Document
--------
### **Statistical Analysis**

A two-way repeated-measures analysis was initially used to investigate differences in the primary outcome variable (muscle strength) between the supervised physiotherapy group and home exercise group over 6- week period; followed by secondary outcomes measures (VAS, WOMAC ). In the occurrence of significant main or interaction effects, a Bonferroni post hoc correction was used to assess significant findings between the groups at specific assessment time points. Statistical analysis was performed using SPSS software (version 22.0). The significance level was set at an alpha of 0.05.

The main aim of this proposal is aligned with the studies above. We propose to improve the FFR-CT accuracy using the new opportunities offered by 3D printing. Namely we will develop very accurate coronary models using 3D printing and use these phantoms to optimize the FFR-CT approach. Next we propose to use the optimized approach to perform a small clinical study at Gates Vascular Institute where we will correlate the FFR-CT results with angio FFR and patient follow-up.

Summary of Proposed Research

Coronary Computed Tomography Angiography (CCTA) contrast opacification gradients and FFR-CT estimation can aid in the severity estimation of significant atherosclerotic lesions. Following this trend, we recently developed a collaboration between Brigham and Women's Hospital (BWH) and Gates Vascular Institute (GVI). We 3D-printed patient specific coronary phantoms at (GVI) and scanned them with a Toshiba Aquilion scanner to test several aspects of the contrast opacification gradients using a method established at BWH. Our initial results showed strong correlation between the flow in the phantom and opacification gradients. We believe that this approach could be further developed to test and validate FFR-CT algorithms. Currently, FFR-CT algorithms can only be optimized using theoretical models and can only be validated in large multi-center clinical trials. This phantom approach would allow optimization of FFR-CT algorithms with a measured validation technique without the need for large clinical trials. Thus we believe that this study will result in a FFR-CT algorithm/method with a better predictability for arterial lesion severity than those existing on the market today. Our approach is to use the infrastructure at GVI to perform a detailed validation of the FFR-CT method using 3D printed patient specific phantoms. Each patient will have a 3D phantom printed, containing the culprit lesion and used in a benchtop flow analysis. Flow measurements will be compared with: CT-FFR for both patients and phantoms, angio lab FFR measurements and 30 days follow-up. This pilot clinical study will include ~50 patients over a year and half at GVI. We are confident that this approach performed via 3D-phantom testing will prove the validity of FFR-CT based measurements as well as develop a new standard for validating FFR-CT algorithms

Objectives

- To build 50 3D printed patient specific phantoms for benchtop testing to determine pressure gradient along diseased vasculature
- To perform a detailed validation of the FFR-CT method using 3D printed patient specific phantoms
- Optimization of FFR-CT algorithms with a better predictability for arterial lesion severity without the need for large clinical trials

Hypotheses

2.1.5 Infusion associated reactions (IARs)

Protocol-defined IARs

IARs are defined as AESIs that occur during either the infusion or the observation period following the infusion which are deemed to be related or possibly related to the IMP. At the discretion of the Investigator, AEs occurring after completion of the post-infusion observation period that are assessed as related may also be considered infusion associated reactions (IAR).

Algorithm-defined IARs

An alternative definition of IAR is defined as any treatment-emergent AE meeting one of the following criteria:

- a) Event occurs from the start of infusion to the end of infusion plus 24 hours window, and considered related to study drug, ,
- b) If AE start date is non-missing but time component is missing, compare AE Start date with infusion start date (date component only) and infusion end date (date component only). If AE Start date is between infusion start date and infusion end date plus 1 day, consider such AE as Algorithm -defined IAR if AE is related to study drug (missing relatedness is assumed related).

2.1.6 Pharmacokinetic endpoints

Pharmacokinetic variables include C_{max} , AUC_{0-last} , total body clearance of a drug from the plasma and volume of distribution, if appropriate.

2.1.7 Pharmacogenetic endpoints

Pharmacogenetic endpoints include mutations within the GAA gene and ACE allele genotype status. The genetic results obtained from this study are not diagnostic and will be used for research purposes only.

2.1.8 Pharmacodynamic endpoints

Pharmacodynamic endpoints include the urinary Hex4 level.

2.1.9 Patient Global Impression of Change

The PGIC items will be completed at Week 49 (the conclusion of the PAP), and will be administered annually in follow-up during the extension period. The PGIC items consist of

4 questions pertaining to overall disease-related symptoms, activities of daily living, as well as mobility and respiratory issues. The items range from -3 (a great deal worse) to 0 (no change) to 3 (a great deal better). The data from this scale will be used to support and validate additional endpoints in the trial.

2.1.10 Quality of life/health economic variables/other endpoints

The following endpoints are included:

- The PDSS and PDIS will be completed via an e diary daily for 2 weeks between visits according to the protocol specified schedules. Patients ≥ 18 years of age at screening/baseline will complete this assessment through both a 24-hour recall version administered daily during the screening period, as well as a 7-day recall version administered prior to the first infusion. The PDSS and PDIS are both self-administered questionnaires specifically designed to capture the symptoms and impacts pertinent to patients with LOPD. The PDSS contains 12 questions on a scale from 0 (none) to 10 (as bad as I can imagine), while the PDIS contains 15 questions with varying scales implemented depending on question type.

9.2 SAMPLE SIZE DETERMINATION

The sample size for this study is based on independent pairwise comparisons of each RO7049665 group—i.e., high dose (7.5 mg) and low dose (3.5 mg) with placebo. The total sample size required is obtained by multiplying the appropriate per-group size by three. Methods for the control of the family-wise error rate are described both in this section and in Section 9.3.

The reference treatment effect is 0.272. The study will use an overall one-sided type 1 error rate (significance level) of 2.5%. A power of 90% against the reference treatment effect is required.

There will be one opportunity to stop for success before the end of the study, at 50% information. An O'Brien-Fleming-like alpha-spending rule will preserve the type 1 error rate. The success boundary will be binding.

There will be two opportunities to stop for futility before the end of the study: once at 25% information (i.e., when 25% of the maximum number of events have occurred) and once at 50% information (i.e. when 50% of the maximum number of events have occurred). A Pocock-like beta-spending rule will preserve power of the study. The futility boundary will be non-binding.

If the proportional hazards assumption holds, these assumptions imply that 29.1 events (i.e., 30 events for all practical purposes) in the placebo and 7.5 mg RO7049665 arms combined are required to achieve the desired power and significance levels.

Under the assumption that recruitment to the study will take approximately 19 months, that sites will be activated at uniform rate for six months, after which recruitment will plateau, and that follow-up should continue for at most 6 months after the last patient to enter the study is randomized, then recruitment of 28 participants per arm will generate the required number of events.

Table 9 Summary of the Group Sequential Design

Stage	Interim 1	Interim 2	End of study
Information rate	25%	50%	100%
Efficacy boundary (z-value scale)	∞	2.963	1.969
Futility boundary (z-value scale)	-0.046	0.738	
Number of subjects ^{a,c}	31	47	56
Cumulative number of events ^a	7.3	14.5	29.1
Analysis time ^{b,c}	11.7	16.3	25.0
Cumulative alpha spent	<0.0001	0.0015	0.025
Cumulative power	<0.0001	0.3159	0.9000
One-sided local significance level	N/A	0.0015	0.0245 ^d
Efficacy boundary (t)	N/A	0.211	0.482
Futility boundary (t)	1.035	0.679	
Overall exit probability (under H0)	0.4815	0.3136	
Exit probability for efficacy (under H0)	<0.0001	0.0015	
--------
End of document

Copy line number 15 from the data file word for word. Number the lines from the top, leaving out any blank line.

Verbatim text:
An alternative definition of IAR is defined as any treatment-emergent AE meeting one of the following criteria: